Germany Finally Appears in Case Based on Colonial-Era Genocide in Namibia … And Promptly Moves to Dismiss

Between 1904 and 1907, the German Empire engaged in a campaign of racial extermination in German South West Africa, which today is the Republic of Namibia.  Upwards of100,000 Herero people and 10,000 Nama people were exterminated by the Germans.  It is considered the first genocide of the 20th century.

In early 2017, members of the Herero and Nama filed a class action lawsuit in the Southern District of New York against Germany under the Alien Tort Statute, asserting that German colonial troops were responsible for the deaths, as well as for the taking and expropriation of Herero and Nama lands and other property without compensation, in violation of international law.  The name of the case is Rukoro, et al. v. Federal Republic of Germany.

The plaintiffs made several attempts to serve Germany through The Hague Service Convention, but Germany refused refused to accept service on procedural grounds. The plaintiffs consequently initiated diplomatic service on Germany by asking the U.S. State Department to send the summons and complaint directly to the German Foreign Ministry under diplomatic cover.  After their formal review of the matter, the U.S. State Department completed its service at the end of last year.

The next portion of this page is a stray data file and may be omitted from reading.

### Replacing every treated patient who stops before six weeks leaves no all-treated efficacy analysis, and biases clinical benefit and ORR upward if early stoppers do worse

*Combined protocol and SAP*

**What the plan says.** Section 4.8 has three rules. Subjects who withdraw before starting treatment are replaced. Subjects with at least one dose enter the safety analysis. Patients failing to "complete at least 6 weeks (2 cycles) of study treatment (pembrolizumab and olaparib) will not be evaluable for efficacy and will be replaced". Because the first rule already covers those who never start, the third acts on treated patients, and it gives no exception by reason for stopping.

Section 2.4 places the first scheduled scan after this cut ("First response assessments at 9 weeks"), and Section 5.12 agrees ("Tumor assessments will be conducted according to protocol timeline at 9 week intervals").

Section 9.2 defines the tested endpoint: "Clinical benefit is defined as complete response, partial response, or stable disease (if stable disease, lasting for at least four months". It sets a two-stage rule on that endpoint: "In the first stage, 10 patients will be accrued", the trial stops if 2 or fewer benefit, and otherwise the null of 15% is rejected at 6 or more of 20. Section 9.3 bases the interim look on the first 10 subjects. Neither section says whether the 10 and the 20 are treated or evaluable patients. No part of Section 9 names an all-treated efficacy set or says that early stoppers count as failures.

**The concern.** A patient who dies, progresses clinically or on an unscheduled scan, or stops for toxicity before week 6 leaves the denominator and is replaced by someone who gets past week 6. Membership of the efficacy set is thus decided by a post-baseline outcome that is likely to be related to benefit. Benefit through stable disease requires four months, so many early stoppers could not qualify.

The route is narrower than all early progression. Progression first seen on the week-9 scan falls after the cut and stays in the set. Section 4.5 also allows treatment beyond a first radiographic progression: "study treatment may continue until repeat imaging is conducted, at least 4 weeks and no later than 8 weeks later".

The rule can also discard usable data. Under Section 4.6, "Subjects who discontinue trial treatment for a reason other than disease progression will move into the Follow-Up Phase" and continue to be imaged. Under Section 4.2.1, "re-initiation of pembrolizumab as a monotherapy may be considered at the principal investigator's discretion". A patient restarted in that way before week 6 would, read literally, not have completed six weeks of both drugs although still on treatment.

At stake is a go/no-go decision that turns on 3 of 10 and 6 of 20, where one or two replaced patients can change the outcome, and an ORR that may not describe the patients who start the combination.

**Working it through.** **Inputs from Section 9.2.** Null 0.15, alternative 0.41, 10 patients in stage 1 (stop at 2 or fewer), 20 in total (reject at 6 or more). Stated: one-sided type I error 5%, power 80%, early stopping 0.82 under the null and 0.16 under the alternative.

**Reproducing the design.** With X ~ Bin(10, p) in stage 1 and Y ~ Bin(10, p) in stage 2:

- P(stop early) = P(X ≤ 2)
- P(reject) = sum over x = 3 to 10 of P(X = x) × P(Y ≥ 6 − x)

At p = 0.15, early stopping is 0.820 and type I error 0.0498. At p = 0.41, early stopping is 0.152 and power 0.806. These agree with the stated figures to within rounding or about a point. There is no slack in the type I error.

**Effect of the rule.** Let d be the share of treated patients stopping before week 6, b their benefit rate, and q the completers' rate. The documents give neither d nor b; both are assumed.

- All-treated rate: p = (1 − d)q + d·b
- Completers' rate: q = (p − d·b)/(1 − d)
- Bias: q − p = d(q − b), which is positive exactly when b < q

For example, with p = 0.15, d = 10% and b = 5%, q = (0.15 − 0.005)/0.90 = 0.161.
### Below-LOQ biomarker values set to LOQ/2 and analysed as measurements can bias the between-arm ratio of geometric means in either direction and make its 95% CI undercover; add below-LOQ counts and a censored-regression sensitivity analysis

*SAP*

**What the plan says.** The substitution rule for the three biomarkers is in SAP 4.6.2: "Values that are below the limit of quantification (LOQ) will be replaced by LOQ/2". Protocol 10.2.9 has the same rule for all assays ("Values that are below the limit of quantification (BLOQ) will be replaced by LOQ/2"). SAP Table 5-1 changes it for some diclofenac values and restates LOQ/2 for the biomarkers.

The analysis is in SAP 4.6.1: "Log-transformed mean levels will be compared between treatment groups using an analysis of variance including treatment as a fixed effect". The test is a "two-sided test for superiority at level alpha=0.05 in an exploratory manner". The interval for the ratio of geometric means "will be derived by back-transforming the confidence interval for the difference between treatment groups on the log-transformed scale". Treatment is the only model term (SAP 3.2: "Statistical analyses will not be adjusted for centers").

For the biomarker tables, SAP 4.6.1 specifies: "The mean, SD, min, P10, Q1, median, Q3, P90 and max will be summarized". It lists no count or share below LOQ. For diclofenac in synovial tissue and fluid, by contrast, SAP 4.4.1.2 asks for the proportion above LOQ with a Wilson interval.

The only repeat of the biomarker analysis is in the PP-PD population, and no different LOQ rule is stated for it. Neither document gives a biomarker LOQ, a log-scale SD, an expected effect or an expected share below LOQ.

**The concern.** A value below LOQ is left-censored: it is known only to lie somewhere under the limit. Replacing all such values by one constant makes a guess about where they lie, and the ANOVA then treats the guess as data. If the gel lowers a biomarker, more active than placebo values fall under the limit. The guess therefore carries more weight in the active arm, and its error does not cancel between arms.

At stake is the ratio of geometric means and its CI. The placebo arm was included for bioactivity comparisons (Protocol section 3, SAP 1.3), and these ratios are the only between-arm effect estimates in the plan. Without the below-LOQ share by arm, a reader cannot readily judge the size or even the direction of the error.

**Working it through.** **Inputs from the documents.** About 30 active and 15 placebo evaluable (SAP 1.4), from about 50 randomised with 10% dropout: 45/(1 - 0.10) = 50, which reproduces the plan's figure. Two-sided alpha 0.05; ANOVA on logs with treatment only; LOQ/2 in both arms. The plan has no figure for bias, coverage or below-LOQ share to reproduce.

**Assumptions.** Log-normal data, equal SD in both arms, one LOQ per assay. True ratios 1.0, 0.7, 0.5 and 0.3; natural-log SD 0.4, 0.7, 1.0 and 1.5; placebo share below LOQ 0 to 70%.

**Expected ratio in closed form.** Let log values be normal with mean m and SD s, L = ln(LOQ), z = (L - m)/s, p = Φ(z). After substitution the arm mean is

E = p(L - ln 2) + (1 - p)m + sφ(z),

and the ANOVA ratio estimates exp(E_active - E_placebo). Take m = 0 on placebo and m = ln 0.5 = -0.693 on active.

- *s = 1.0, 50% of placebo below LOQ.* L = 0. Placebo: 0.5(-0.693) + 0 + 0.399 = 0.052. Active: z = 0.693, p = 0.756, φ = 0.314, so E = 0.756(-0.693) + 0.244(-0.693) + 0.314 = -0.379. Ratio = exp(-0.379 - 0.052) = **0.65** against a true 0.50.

After fighting service of the summons and complaint for all of last year, Germany’ has recently accepted service of the complaint and appointed counsel to appear in the case.   On January 12, 2018, Germany filed a motion to dismiss, claiming that the court lacked jurisdiction to hear the case.  The plaintiffs’ deadline for filing an amended complaint is February 14, 2018.

 

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